North Carolina’s Figure Eight Island, located just north of Wrightsville Beach and accessible only by a private bridge across the Intracoastal Waterway, is prized by residents for its tranquility. To create a summer retreat befitting the serene setting, Kersting Architecture blended elements of a traditional beach cottage with contemporary touches and resilient construction techniques.
A key component of the design was to utilize a “reverse floor plan,” with the main living space on the upper level, says principal architect Michael Kersting. “This allowed us to do some nice things with the ceilings,” he adds, including vaulting the living room ceiling just over 19 feet. Because the floor plan was left open to maximize exposure to the oceanfront views, different ceiling treatments help “zone” each room, Kersting says.
That connected-but-separate strategy was used throughout the large home to create a series of cozy, intimate spaces. Bedrooms are laid out as suites to accommodate couples or families. A breezeway in the middle of the house leads to the main entry on one side, with a door leading to the kids’ zone—a play room and room with three bunk beds—on the other. Multiple oceanfront decks, both open and shaded, allow the owners and their guests to take full advantage of the proximity to the water.
While the oceanfront site provides a beautiful backdrop, it also ensures constant exposure to the elements. To mitigate wear and tear, the team selected exterior materials that can stand up to salty air, sand, and wind with little maintenance. “It’s really hard to beat an old-fashioned Eastern white cedar shingle,” Kersting says. “It’s time tested and it really holds up.” White accents, added for visual appeal, are limited to places that are easy to touch up, and durable ipe decks are lined with a stainless steel cable rail system, which weathers well and adds a fitting nautical touch, Kersting says.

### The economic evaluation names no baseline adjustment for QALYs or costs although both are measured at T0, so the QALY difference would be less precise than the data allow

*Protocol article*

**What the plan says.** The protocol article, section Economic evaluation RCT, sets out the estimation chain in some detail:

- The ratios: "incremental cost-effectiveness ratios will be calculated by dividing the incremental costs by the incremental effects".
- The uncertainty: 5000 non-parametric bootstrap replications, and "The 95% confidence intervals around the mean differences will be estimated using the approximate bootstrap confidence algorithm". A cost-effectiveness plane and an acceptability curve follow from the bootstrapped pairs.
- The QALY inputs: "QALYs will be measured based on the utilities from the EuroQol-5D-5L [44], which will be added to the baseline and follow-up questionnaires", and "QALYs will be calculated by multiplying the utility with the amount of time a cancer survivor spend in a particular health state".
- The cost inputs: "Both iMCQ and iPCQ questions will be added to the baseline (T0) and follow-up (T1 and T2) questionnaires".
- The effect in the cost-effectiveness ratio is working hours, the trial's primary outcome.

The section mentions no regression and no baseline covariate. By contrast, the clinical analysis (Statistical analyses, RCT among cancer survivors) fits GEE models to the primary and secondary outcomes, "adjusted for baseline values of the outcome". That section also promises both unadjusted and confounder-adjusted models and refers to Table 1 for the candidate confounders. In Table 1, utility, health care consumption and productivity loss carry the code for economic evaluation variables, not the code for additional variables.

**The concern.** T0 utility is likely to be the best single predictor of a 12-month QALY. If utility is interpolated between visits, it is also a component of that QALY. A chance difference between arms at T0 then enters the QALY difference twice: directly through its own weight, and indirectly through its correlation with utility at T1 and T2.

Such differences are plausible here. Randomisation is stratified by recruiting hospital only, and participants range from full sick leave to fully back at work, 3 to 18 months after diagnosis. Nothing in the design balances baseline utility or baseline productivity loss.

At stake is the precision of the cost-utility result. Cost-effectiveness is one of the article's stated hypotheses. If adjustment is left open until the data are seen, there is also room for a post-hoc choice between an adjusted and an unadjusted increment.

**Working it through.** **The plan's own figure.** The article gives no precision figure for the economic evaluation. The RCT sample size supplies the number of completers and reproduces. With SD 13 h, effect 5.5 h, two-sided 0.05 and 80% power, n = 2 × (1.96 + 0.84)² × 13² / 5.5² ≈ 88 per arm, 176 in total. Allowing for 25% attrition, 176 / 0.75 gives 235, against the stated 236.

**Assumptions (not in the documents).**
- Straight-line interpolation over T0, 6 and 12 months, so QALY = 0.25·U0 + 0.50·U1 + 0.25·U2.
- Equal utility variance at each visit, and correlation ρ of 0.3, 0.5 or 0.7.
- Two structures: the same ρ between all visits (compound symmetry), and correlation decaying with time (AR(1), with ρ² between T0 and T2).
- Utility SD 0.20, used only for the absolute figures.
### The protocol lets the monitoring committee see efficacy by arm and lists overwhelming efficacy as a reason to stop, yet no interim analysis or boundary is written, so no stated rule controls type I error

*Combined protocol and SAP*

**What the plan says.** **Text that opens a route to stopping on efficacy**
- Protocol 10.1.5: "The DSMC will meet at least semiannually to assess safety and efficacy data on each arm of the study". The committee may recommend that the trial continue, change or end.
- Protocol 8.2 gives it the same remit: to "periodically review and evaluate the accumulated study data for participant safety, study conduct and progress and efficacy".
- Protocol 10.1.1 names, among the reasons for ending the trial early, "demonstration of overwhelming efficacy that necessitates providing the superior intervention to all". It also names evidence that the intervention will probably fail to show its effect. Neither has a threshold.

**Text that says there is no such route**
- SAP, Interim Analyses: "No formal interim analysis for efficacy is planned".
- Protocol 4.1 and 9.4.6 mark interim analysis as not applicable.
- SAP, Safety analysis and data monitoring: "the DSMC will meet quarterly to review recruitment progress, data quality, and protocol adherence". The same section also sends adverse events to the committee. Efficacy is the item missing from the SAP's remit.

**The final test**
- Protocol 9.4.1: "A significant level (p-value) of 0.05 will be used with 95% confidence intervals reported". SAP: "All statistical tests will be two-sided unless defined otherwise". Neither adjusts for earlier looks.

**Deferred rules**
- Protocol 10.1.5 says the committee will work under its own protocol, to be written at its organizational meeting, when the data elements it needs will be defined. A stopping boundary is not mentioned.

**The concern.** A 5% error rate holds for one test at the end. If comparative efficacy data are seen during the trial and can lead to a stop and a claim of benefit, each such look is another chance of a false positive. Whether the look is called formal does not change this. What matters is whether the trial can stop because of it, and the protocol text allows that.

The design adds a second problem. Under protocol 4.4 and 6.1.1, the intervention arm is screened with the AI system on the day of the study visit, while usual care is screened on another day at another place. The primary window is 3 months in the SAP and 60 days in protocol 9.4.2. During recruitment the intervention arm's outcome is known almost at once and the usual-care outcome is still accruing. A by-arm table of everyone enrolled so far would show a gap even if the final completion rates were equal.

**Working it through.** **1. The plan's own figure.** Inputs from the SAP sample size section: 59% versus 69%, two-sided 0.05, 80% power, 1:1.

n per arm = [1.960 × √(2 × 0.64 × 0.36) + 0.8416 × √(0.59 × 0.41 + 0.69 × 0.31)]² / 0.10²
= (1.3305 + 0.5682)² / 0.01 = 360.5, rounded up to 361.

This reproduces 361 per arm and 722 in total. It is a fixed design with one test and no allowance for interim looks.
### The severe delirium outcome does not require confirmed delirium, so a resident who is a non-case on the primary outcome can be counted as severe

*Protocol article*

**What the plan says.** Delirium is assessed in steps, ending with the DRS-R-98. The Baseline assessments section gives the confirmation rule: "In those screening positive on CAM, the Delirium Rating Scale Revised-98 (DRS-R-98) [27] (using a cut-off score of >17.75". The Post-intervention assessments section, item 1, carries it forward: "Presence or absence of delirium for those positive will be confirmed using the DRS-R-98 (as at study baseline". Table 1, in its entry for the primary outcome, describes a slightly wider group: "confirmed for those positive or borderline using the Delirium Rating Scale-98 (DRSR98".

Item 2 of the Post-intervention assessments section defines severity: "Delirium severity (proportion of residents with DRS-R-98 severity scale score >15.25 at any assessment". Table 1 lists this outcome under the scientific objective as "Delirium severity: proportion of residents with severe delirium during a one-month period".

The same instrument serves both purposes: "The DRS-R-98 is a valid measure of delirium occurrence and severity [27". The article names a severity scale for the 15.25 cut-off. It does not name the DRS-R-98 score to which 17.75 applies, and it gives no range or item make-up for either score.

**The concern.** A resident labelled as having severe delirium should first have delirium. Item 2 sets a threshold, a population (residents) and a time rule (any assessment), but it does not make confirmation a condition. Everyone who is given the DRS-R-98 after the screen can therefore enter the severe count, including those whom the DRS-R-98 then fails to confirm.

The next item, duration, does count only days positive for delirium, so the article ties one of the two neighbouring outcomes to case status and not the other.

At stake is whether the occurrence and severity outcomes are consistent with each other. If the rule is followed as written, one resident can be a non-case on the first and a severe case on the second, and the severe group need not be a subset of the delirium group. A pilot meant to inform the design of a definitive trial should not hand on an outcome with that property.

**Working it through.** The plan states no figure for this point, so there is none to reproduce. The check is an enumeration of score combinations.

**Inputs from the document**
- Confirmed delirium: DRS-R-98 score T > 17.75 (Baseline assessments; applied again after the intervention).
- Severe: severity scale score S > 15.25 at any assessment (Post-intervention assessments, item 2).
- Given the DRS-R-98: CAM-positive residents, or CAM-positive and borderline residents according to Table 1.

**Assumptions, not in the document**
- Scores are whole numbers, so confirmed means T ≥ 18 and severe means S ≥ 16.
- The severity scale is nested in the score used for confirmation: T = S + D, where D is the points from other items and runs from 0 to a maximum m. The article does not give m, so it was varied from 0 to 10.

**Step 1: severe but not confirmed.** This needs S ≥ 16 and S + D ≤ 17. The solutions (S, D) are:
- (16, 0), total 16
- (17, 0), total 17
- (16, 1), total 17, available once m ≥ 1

Beyond daily wear, the house also needed to be able to ride out potentially major weather events. As such, it is designed to withstand winds up to 130 mph: The roofline is an aerodynamic combination of hip and gable shapes and all tie-downs on the connections between the roof and the framing are hurricane code compliant. Kersting speced Andersen windows and doors with impact-resistant glazing, rather than a shutter system, to provide protection from debris (achieving a DP50 or better rating) while keeping the exterior’s clean lines intact.
The first occupied floor is set 19.5 feet above mean sea level so that the entire floor structure is kept above the flood level, in accordance with FEMA standards. Most of the ground level was left open “so if there was a flood event, the water should pass through,” Kersting says. Enclosed areas, such as the garage and entry foyer, were built with water-resistant materials like pressure-treated lumber and closed-cell foam insulation. Those areas also use breakaway walls, he explains, “so if there was a wave that hit the house, the walls themselves would break away from the structure without bringing the whole house down.”
Figuring out how to best incorporate these premium materials and complex construction methods while keeping costs under control is a skill that the firm has honed with experience. “We’ve learned a lot over the years,” Kersting says. “We try very hard to still refine our ideas so we’re not doing things unnecessarily.”